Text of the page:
Paula Cole: The Cole Truth
MOST PEOPLE DON’T KNOW what to make of Paula Cole. Some know that her album This Fire nabbed a whopping seven Grammy nominations. Others know she was a standout at last year’s Lilith Fair. Her image seems to be a bit murky, however. The combo plate of luxuriant armpit hair and stylized, glossy videos tends to confuse. Is she that sexually swingin’, crazy art chick you knew in college? A rage-filled, piano-poundin’ El Niño? A Betty Friedan-readin’, bra-eschewin’ activist? Or is she a yoga-practicin’ Earth mama who wears Celestial Seasonings tea bags as earrings?
“Well, I do sip herbal tea,” she says. “I am someone who likes to garden, talk to my cats and be wacky hippie bird lady. I am intelligent. I am a feminist. I never wear a bra – it’s too binding. And I do swear and smoke pot and shake my ass.” She nods thoughtfully. “So I’m all that. I am all that.”
IT IS THE DAY BEFORE THE GRAMMYS, AND COLE is at the MTV studios in New York for MTV Live. This is not her bag. In fact, she looks distinctly nauseated. Cole is seated next to Meredith Brooks, who is not a big hit among the staff. With her litany of complaints and demands, Brooks has been much more of a bitch than a mother or a child or a lover.
“You have nine Grammy nominations between the two of you,” host Carson Daly says. Cole looks at the floor. Brooks smirks. To worsen matters, a viewer poll predicting the Grammy winners is posted. Hanson score big.
Daly asks Cole and Brooks about how their lives have changed in the past month. “My phone rings about every minute,” says Cole. “So I’m avoiding the phone. But, you know, in the big spiritual picture, it doesn’t matter.”
Finally the show is over, and Cole heads out to a waiting limo. It is dark and rainy outside, silent and cozy in the car. She scrunches herself into a corner and stares out the window as the rain dribbles down. “All those bright colors and everyone in your face and having to condense your personality into these little sound bites,” she says. “You know, I never even watched the Grammys. We didn’t grow up watching TV.” She is quiet as the limo glides toward her Manhattan apartment, where her boyfriend and her cats and her wood-burning fireplace await. “My life has changed so dramatically,” she adds. “It’s really bizarre and abnormal. I miss my parents. And there’s no time. I mean, I had to pee in a cup the other day.” Well, that’s just wrong. “It is. I miss my friends. And I have to be more mean and … strong, because people are so demanding of me right now.” She sighs. “I feel like I’m mourning the loss of my little girl inside, you know?”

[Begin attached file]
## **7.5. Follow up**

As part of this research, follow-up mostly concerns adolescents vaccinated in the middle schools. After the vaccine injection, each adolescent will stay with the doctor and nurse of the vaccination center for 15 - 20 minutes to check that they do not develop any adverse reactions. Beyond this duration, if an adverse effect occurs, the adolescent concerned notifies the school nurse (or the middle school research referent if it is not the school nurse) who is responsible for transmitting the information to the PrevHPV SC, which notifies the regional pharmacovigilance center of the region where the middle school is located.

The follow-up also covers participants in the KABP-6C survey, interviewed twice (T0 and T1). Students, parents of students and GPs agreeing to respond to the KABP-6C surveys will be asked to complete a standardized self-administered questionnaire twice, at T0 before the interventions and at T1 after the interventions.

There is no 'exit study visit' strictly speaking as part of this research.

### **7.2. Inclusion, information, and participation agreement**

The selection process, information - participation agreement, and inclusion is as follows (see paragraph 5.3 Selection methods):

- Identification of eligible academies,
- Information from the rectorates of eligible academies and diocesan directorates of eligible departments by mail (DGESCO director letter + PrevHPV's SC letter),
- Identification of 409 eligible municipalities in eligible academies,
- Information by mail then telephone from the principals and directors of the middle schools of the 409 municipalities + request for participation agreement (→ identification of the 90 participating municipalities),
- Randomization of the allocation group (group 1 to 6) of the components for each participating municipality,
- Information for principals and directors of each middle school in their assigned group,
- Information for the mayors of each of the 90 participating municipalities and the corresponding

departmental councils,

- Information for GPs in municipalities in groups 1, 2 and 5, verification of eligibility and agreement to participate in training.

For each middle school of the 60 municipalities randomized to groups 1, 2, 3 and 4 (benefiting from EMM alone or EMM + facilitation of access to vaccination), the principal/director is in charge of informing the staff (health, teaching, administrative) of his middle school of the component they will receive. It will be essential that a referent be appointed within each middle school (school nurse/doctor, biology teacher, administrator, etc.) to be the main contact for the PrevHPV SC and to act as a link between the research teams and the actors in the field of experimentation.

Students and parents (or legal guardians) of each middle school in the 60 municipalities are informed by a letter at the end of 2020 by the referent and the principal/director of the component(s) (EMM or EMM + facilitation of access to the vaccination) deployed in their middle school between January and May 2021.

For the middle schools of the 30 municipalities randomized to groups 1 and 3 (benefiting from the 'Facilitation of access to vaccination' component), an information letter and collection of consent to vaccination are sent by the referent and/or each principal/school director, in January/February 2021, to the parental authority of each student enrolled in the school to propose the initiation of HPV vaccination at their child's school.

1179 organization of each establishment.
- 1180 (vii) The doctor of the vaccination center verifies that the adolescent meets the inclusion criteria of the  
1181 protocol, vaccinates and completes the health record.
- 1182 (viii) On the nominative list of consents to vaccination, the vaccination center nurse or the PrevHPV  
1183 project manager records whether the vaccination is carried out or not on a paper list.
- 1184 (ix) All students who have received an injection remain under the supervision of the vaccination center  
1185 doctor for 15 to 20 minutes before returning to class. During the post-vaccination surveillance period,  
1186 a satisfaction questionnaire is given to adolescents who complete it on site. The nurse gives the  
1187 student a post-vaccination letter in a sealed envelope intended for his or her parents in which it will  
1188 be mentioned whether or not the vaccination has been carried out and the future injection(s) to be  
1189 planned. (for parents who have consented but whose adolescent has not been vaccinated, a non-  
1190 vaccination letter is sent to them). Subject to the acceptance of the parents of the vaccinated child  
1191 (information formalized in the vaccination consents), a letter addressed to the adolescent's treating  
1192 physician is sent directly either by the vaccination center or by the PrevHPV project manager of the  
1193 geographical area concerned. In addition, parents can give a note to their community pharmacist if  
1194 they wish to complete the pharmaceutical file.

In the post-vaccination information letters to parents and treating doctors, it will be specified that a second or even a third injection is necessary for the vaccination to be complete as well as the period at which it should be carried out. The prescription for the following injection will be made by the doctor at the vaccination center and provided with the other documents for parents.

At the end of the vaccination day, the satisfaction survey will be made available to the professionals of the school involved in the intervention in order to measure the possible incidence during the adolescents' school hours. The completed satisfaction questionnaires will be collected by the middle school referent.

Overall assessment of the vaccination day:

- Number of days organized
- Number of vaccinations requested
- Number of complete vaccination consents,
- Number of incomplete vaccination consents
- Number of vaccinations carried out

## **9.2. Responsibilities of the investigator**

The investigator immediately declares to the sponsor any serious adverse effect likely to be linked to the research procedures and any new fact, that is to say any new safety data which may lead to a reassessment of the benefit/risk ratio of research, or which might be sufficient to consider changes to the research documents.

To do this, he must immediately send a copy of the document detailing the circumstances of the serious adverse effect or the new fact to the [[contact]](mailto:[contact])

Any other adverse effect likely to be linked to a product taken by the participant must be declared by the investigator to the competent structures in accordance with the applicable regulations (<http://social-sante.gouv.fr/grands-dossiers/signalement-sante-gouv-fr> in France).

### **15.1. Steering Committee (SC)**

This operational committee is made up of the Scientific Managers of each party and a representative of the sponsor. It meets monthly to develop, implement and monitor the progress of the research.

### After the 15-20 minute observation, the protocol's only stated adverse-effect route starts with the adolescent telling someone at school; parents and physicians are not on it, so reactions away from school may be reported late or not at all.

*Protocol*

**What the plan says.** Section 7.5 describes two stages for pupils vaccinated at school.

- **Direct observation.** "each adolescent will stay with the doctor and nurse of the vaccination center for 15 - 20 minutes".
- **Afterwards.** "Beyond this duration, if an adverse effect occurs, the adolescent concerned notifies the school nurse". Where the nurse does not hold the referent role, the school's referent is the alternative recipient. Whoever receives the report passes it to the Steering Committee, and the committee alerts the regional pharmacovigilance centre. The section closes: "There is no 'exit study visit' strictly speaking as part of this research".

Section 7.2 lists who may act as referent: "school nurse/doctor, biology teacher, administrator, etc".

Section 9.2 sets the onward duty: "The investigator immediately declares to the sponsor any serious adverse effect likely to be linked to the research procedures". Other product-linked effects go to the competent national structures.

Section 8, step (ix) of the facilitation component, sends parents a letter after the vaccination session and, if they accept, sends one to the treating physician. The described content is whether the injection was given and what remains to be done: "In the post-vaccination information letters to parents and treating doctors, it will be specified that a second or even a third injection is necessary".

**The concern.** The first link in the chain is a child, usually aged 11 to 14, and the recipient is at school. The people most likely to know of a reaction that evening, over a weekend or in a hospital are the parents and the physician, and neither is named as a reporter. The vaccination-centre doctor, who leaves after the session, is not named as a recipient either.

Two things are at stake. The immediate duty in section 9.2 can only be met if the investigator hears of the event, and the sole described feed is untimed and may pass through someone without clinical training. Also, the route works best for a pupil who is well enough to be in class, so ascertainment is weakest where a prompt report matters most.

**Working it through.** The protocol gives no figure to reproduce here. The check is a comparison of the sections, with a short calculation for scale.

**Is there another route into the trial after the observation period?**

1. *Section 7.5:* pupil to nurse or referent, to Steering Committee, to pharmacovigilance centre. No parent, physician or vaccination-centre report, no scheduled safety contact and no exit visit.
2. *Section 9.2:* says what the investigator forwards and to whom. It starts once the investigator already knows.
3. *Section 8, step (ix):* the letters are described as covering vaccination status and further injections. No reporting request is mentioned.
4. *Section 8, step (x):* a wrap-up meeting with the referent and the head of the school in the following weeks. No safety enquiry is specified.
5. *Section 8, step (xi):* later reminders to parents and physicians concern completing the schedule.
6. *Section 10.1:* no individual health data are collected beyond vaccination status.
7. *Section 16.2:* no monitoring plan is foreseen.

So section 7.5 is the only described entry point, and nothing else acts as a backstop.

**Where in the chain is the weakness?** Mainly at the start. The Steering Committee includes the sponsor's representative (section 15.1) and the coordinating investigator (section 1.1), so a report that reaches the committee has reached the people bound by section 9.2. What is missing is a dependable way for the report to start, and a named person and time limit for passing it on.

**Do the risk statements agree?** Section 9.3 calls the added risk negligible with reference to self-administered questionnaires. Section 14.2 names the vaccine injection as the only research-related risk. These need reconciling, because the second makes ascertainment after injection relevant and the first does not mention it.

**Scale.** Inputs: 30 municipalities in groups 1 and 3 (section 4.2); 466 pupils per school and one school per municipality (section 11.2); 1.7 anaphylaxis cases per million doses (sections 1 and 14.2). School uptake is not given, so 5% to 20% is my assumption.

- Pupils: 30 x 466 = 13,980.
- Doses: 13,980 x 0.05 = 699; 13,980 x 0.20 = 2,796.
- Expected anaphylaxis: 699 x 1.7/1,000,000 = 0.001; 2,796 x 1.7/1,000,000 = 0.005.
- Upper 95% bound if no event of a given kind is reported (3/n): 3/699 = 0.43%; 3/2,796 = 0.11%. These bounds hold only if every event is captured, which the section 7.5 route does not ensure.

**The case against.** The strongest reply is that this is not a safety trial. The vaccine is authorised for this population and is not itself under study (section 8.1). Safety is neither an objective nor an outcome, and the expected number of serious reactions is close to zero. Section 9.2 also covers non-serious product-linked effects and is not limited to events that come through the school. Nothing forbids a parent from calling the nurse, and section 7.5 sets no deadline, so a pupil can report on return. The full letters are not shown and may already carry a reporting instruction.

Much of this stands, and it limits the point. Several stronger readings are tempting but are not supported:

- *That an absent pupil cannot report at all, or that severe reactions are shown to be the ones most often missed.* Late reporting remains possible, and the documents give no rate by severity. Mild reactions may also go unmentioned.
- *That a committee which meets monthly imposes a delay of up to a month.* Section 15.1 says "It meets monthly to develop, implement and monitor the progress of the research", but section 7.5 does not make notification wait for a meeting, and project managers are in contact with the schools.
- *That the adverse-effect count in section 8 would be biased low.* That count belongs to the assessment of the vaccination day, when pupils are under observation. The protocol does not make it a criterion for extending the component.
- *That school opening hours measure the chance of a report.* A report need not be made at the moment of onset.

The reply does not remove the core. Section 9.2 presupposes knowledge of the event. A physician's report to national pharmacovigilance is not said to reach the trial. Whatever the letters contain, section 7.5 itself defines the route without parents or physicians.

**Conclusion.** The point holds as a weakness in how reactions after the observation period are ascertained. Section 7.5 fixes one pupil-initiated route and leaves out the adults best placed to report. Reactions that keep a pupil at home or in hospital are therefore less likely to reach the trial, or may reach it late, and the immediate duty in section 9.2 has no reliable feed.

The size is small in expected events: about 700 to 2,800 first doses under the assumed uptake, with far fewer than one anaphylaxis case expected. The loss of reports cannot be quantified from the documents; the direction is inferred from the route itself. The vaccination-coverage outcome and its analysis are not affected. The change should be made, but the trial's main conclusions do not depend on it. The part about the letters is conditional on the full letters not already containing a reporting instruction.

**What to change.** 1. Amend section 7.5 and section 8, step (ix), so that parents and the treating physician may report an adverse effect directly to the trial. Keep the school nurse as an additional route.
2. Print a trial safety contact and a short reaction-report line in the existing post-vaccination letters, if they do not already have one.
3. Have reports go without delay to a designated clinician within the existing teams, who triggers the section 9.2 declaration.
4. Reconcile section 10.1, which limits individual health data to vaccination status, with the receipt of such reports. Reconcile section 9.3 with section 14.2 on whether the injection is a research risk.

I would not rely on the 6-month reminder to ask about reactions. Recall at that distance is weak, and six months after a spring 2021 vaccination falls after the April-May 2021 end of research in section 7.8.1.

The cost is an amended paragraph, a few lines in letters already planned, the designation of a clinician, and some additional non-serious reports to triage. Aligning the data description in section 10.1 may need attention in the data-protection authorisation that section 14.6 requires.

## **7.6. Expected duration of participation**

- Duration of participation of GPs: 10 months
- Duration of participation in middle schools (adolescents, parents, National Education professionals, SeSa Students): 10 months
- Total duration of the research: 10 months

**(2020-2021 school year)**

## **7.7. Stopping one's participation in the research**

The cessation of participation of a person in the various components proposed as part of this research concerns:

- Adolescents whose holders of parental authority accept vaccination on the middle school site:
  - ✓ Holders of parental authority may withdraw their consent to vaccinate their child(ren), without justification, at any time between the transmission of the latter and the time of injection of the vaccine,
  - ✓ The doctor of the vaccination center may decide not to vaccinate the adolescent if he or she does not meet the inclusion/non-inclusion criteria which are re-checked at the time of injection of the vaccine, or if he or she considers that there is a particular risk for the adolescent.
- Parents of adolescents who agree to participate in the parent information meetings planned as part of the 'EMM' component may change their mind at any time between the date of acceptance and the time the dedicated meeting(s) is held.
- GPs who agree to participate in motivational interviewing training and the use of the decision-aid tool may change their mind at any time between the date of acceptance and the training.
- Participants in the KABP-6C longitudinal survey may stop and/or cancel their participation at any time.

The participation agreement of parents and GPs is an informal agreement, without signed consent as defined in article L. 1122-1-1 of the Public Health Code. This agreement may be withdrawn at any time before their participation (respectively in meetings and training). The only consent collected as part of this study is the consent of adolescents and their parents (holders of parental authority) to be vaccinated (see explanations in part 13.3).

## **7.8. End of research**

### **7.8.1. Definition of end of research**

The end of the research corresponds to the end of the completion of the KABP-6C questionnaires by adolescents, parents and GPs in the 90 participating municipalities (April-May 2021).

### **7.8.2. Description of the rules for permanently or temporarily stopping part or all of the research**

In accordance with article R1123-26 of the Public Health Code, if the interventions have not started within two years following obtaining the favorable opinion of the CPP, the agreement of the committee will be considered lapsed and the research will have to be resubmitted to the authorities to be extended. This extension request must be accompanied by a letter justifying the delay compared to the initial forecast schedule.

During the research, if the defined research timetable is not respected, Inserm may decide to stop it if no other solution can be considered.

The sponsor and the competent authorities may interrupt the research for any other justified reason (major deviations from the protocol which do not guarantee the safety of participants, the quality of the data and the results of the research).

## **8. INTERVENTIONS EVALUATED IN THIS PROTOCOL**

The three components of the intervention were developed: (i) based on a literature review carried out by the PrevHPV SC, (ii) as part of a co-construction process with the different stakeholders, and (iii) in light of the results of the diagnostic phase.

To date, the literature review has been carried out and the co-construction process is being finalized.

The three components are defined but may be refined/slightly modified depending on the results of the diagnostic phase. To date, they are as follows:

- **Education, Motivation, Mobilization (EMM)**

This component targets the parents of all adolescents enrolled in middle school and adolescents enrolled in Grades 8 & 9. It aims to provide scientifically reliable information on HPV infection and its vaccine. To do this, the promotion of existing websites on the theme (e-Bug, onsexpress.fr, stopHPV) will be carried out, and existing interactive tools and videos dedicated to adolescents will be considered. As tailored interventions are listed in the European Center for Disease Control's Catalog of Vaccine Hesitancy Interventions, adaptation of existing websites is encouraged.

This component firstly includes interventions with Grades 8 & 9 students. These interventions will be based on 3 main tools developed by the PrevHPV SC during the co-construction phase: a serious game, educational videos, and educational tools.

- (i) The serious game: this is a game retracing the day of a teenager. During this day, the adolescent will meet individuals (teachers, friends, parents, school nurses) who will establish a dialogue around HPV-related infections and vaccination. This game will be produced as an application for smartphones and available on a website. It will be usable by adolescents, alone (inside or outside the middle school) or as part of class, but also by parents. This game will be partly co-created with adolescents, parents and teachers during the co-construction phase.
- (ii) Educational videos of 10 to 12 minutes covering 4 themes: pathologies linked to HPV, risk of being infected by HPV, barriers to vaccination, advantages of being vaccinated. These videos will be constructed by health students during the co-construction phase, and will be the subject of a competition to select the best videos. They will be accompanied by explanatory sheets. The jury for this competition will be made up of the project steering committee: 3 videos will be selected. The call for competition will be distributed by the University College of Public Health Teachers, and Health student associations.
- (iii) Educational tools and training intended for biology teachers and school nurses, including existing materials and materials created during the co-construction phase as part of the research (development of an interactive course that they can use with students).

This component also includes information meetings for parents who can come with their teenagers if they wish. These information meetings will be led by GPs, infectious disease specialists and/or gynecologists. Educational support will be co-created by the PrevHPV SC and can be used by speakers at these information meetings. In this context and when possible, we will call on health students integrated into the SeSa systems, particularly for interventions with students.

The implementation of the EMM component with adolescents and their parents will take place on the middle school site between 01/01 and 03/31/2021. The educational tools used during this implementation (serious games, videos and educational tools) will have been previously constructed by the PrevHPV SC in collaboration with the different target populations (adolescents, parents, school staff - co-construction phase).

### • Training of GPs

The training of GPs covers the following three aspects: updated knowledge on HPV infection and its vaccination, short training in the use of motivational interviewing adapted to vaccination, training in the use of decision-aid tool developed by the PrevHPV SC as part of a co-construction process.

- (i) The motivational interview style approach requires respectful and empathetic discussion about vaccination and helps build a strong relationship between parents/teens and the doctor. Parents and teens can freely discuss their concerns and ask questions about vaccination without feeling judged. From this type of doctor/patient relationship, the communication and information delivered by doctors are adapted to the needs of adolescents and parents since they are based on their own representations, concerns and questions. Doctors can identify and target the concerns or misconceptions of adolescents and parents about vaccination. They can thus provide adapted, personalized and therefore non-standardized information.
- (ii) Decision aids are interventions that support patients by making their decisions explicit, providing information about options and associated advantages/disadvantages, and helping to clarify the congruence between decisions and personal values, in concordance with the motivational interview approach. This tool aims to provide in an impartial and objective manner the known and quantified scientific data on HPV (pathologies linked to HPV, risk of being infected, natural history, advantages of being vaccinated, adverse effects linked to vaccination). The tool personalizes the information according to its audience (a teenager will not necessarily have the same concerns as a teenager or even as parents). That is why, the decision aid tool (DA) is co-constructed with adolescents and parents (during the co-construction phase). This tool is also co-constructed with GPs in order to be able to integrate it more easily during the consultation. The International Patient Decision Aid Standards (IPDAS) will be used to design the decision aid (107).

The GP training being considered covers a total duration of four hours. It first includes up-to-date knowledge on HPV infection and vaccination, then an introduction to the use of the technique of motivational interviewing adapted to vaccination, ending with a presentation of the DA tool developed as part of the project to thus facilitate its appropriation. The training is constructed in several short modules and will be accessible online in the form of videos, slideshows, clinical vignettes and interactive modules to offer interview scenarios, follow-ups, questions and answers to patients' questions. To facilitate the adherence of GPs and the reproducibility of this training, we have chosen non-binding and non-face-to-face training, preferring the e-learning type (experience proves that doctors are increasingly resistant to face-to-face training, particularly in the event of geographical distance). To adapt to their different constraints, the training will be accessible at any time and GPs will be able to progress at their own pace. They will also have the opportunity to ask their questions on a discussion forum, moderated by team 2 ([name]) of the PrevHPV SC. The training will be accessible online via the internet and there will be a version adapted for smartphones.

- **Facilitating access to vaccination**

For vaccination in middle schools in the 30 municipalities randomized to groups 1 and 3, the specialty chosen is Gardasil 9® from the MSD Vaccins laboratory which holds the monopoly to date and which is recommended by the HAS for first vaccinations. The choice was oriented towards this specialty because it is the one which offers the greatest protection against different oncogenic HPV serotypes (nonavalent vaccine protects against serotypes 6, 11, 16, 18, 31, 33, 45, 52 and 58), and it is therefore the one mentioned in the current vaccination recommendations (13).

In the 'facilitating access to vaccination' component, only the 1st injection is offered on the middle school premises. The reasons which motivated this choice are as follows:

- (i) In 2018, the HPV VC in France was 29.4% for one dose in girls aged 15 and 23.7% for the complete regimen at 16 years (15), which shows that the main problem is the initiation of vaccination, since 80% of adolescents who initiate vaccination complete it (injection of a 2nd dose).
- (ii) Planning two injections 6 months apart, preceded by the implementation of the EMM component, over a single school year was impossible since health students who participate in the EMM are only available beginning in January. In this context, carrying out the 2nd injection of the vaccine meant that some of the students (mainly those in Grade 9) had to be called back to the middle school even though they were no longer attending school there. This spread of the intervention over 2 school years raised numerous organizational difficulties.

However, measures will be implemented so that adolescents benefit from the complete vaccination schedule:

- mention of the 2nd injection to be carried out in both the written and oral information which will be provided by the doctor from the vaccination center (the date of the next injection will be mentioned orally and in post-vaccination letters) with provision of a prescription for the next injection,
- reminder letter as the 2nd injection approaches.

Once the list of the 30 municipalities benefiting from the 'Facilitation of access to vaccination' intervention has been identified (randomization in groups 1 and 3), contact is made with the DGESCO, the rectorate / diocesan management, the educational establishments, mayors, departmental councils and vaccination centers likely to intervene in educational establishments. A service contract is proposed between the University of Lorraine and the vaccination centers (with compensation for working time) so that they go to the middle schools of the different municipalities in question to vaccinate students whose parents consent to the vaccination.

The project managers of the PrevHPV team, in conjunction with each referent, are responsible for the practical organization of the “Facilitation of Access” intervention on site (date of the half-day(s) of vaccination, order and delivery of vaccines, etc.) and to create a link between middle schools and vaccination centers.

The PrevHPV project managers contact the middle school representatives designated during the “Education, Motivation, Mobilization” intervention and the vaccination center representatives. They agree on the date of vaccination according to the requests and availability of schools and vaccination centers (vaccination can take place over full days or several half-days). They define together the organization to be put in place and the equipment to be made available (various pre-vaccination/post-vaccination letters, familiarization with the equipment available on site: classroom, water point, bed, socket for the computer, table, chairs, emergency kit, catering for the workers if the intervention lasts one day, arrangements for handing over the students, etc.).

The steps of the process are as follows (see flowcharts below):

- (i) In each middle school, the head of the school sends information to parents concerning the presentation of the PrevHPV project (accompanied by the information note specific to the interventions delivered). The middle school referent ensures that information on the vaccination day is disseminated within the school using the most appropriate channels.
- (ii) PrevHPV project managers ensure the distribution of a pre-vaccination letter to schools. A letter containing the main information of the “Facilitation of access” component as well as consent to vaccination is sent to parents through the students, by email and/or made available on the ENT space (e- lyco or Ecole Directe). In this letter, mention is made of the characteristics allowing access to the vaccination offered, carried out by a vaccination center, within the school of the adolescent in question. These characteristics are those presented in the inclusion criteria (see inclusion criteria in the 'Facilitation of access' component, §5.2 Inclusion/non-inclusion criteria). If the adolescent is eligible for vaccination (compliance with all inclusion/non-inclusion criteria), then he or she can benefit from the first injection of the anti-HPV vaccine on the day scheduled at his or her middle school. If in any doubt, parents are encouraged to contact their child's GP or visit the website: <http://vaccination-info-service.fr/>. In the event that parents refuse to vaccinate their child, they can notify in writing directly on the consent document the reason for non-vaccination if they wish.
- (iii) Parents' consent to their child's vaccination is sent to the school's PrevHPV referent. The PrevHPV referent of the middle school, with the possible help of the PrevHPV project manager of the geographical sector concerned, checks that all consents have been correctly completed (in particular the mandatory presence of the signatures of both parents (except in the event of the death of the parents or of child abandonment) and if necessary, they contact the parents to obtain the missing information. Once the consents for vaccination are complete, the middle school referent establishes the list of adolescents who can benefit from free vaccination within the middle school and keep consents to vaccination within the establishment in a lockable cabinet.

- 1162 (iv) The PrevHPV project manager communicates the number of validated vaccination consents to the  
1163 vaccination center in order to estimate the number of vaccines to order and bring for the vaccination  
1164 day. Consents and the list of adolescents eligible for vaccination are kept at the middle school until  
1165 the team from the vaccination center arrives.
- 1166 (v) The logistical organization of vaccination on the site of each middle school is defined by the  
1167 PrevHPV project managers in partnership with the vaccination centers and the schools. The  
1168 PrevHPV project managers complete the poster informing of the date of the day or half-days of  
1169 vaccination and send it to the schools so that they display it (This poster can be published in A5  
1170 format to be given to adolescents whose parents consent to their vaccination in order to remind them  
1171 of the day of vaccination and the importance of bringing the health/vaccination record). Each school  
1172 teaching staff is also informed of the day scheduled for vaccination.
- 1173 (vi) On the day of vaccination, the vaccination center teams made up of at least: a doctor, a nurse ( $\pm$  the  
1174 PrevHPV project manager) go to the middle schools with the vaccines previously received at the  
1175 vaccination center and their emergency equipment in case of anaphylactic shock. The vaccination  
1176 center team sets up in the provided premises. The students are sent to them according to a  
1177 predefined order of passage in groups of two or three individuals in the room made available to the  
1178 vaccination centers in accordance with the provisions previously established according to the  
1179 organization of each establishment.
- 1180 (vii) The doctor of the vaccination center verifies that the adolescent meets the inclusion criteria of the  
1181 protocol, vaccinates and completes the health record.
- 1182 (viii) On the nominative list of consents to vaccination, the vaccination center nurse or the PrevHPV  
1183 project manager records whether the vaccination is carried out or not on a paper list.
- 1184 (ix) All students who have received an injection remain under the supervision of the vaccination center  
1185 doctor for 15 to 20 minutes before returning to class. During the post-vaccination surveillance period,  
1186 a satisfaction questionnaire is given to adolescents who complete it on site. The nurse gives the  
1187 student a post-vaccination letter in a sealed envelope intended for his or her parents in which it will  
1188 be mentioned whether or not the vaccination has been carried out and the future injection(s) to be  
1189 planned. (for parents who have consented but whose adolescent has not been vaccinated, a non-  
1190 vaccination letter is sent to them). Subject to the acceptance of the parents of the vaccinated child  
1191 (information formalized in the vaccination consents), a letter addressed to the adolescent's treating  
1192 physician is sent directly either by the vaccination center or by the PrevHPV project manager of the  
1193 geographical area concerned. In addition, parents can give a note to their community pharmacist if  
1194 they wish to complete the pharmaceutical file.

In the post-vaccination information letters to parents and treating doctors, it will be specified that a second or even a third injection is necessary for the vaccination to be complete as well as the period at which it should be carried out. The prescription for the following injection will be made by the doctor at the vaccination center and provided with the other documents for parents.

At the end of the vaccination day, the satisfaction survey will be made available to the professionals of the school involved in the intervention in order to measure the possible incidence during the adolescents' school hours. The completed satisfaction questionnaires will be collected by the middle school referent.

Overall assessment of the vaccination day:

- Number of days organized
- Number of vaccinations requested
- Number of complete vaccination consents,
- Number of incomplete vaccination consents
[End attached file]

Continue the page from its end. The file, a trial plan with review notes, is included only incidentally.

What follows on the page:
The metamorphosis began in 1996, when This Fire, Cole’s intense second album, was released and slowly racked up platinum sales with three solid singles: “Where Have All the Cowboys Gone?,” “I Don’t Want to Wait” – the theme song for the series Dawson’s Creek – and the most recent, “Me.” Lilith Fair brought more Cole fans (who will rejoice at her return engagement this summer), and this whole seven-Grammy-nomination business closed the deal, famewise, for Paula Cole of Rockport, Massachusetts, former hotel-lounge singer and card-carrying soul-sister woman.
WELL, WE ALL KNOW HOW THE GRAMMYS turned out. Cole got herself one Grammy, for Best New Artist. “About halfway through, I was getting filled with dread,” she says. “I really thought I wasn’t going to win anything.” After she accepted the award, she went backstage and sobbed. “As much as I want to say it didn’t matter, it really did,” she confesses. Cole is standing on Fifth Avenue in New York, squinting a little in the bright sun.
“Let’s walk,” she says serenely, slipping her arm in mine and heading into Central Park. As she strolls along, folks check her out and occasionally point. She is tall, strong and straight-backed, glowing with vegan health and moving confidently through the crowds in her all-black ensemble. In videos and photos, she looks like she has a prominent jaw, but in person it is much softer, as are her other features (Windex-blue eyes, glossy black hair). Her voice is gentle and melodious, and she looks you square in the eye when she speaks.
She is much more relaxed today, having unleashed her churning emotions upon the Grammy stage. It was a rocking minute-and-a-half performance, beginning with a flash of serious armpit growth and ending with Cole’s trademark human beatbox. “I’ve been doing that for years,” she says. “It brings the house down. It’s just this paradox coming out of this little white girl.” She laughs. “Thank God I have music to vent my emotions. My mom says I’d be in prison if I didn’t have it.”
Diddy Accuses Spirits Company Diageo of Racial Discrimination in Lawsuit
- 'Illusion of Inclusion'